Written by Bianca Bahamondes and Claire Leaden
Manhattan will soon be getting its first public beach!
In early 2019, it was announced that the Gansevoort Peninsula on the Hudson River would become home to a new Manhattan beach by 2022. Though that date has now been moved to late 2023 due to COVID-19, the project is still moving forward.
The landscape architecture firm behind Domino Park and the High Line—James Corner Field Operations—had already been approved by the Hudson River Park Trust to design a public park with beach access on the Gansevoort Peninsula, and now next steps are finally taking place.
If you passed by the West Village waterfront recently, you can see that construction is well underway (hint: there’s a perfect view of it from Little Island).
New York Yimby reports that currently the topography is being completed, with massive amounts of dirt and gravel being unloaded and spread across the land mass (which is solid ground, as opposed to a pier). After will come the planting of trees and shrubs, constructing pathways, and installing other permanent fixtures.
The 5.65-acre space that was previously NYC Sanitation facilities will feature plenty of greenery and a “soft edged beach” for New Yorkers to enjoy. It will cost $70 million and is being partly funded by the city, according to Real Estate Weekly.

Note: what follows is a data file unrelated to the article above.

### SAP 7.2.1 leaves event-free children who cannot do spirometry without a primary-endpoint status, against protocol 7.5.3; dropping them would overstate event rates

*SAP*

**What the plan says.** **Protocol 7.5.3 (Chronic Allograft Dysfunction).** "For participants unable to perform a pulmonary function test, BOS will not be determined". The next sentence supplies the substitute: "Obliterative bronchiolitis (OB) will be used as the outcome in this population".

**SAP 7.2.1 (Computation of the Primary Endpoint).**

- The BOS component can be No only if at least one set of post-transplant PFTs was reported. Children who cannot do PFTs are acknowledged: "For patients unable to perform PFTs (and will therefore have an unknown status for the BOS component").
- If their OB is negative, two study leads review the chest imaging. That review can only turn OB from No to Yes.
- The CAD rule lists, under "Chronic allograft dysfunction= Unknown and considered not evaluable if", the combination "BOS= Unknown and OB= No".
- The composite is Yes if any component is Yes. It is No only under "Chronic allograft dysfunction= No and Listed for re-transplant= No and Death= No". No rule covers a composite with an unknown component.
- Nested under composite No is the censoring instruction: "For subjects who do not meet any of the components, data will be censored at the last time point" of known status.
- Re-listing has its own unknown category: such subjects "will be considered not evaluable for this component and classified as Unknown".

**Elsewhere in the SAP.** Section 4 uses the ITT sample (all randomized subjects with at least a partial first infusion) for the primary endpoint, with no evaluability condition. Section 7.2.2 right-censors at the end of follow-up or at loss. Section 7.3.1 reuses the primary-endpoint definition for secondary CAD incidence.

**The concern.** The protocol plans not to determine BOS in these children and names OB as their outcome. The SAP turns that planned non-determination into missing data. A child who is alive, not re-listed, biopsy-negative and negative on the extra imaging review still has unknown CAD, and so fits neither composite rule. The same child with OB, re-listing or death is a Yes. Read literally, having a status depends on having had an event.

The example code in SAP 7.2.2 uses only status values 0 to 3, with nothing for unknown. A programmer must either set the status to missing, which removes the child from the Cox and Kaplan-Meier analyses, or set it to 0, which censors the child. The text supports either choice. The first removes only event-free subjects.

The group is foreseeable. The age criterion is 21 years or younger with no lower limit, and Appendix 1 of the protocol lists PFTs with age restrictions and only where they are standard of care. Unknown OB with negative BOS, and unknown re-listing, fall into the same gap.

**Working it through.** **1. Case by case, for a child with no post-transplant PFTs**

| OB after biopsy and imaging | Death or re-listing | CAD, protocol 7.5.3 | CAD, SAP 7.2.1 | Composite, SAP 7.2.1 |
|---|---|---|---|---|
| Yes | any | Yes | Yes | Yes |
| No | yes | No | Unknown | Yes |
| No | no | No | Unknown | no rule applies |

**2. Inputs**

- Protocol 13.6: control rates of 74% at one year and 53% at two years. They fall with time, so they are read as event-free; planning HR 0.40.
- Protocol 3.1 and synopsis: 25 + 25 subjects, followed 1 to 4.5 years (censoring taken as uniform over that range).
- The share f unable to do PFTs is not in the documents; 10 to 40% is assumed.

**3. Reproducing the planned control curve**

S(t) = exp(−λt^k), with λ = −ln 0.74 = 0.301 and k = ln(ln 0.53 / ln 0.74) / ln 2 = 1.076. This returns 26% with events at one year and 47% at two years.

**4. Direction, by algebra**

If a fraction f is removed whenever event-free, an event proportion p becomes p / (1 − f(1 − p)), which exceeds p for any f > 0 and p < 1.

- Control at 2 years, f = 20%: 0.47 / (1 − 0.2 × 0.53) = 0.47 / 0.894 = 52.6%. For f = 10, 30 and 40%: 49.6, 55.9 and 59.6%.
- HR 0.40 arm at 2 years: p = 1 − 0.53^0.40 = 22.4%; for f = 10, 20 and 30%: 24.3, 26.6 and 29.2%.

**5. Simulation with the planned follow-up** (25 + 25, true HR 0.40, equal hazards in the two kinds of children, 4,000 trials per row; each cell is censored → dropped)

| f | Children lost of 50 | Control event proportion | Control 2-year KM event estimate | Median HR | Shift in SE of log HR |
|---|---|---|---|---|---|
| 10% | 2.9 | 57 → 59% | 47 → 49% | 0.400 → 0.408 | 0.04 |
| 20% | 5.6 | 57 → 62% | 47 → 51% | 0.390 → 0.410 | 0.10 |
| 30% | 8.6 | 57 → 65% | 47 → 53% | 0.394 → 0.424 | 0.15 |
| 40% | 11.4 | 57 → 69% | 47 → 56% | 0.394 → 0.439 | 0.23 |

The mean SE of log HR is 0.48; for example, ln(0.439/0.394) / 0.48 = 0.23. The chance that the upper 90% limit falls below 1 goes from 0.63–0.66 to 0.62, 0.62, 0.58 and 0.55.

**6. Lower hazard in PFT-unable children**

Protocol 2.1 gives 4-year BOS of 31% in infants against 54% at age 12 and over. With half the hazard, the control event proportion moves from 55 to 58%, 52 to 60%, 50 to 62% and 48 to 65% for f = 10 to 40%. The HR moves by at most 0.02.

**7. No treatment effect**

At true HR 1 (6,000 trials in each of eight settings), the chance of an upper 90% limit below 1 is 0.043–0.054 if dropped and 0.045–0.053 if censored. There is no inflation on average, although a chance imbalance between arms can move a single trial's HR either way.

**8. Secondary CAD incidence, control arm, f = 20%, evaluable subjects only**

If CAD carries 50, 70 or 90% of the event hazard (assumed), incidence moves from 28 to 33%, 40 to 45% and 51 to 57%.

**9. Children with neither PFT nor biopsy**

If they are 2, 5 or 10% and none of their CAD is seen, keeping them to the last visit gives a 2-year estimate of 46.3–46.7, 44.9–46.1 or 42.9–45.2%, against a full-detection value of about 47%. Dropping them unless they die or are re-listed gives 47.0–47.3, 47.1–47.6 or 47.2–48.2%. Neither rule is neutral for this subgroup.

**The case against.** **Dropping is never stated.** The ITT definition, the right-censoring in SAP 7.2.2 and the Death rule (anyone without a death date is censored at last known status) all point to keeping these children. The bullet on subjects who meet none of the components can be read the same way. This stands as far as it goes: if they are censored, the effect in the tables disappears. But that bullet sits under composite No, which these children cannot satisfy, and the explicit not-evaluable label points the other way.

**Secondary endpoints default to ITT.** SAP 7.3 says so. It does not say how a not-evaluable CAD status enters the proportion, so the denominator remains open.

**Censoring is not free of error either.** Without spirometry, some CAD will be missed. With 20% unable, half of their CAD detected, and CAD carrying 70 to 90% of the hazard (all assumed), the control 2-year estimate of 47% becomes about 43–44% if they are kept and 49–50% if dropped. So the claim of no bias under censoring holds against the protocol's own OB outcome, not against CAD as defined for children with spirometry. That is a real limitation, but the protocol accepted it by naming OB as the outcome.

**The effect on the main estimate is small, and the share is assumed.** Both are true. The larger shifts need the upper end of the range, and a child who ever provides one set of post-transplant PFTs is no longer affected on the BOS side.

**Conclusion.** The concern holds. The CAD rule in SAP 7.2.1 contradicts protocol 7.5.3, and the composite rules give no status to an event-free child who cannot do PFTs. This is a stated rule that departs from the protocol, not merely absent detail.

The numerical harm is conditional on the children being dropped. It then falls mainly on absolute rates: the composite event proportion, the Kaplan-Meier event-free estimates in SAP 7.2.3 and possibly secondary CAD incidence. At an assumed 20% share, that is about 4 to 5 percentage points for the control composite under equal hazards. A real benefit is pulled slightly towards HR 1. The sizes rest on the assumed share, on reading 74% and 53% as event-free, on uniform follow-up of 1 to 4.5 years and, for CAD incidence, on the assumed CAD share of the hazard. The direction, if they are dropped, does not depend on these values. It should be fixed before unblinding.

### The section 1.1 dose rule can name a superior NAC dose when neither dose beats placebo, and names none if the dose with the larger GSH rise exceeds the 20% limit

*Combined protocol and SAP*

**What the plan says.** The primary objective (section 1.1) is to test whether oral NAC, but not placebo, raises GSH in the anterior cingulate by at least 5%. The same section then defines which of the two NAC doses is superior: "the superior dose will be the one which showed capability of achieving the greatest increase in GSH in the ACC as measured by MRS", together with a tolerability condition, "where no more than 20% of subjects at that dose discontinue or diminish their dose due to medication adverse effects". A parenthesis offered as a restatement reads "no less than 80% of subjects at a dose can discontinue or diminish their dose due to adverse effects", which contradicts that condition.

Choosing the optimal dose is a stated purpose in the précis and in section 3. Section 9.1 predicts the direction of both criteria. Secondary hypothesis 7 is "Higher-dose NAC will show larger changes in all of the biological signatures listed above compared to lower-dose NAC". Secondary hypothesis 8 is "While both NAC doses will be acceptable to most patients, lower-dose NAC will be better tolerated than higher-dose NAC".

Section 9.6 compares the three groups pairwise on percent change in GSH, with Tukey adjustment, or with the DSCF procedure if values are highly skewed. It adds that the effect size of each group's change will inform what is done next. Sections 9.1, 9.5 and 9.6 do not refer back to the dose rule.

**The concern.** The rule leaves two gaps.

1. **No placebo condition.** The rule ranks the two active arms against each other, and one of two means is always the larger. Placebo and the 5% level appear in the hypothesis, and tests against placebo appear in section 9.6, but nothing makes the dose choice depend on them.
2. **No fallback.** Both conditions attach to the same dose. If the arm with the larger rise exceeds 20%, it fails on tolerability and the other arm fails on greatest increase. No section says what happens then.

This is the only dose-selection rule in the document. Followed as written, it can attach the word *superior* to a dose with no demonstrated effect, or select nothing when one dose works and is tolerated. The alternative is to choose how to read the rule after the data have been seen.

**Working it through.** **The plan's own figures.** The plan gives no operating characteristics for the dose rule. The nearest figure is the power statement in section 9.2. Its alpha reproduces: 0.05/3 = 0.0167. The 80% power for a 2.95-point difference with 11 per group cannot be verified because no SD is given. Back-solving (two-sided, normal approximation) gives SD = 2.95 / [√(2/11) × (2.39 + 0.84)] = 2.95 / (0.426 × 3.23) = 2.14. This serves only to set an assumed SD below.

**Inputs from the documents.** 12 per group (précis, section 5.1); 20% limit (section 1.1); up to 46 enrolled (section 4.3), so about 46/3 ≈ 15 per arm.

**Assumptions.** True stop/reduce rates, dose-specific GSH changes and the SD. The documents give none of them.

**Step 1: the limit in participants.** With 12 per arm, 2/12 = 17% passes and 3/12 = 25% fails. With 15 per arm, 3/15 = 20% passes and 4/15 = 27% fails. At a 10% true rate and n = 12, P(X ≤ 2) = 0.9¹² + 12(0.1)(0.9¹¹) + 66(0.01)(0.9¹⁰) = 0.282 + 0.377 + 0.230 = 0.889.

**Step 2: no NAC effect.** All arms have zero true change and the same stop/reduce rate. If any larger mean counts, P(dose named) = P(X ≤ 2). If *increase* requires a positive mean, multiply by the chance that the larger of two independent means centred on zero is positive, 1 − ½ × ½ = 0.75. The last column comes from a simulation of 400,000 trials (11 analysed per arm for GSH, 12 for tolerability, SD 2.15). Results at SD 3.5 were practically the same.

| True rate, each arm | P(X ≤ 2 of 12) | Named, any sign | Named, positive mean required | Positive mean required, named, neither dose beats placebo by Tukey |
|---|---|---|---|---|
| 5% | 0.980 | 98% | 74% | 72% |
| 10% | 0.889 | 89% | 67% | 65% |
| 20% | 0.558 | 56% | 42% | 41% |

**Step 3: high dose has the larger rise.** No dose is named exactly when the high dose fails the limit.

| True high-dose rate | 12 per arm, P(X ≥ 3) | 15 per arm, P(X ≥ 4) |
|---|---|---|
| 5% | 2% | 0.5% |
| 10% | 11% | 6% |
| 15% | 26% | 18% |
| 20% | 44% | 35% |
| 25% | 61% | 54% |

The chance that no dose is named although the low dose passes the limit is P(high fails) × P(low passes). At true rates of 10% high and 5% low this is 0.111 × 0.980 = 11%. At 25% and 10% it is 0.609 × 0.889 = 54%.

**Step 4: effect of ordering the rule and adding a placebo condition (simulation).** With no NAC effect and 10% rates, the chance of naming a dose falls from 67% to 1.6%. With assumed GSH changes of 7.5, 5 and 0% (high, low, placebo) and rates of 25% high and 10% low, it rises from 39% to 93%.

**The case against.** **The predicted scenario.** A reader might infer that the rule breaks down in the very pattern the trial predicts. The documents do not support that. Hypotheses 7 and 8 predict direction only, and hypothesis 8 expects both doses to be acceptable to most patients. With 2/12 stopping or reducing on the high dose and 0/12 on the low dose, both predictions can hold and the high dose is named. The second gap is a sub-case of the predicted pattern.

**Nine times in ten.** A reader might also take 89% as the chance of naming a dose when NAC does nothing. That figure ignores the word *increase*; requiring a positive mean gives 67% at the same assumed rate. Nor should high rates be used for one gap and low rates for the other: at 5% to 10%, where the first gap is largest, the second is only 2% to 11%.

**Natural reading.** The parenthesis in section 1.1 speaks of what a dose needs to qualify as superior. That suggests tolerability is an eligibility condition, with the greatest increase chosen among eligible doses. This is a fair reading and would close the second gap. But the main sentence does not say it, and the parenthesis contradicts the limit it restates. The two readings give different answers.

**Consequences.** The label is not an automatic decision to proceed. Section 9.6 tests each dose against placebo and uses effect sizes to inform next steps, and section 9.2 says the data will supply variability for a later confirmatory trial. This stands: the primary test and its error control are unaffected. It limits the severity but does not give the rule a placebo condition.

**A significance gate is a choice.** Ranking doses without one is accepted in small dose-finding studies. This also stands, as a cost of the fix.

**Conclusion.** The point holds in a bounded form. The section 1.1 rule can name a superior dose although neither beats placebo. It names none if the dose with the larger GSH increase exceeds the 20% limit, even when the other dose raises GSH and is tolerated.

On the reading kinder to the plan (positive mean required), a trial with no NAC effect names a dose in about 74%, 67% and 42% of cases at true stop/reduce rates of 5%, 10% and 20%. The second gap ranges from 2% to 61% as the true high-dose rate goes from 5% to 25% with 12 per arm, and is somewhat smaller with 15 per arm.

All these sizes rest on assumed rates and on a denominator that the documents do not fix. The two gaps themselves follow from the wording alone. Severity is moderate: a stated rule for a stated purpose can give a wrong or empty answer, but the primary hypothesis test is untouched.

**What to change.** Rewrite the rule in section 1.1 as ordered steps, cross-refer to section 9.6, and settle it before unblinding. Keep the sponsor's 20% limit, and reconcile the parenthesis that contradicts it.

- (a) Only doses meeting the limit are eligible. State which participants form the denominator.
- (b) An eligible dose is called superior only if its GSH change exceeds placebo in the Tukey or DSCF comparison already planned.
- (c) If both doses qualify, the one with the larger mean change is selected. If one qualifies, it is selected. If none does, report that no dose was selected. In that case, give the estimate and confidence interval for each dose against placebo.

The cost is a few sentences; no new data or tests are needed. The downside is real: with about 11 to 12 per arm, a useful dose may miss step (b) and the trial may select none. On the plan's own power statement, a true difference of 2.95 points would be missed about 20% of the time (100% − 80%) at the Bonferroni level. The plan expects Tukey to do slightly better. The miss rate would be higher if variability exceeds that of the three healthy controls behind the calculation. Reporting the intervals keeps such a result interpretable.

According to the Hudson River Park Trust, the plot of land will not only have a beach on the southern edge but will also include a concession area, river gym, a salt marsh, 13th Ave Promenade, kayak access, beach walk, dog run, a picnic area, and 3.5 acres of open ball field space. The structure you can see above the beach is actually a public art project by artist David Hammons, currently on permanent view by the Whitney Museum.
Here’s a look at what to expect:
Under Day’s End (kayaking):
13th Ave Promenade:
This is only one of many ambitious projects to revitalize the piers on the West Side of Manhattan. Just last fall, the environmentally-friendly Pier 26 opened in Tribeca, and of course NYC’s first-ever floating park was finally unveiled this spring.
featured image source: Hudson River Park Trust / James Corner Field Operations
Also published on Medium.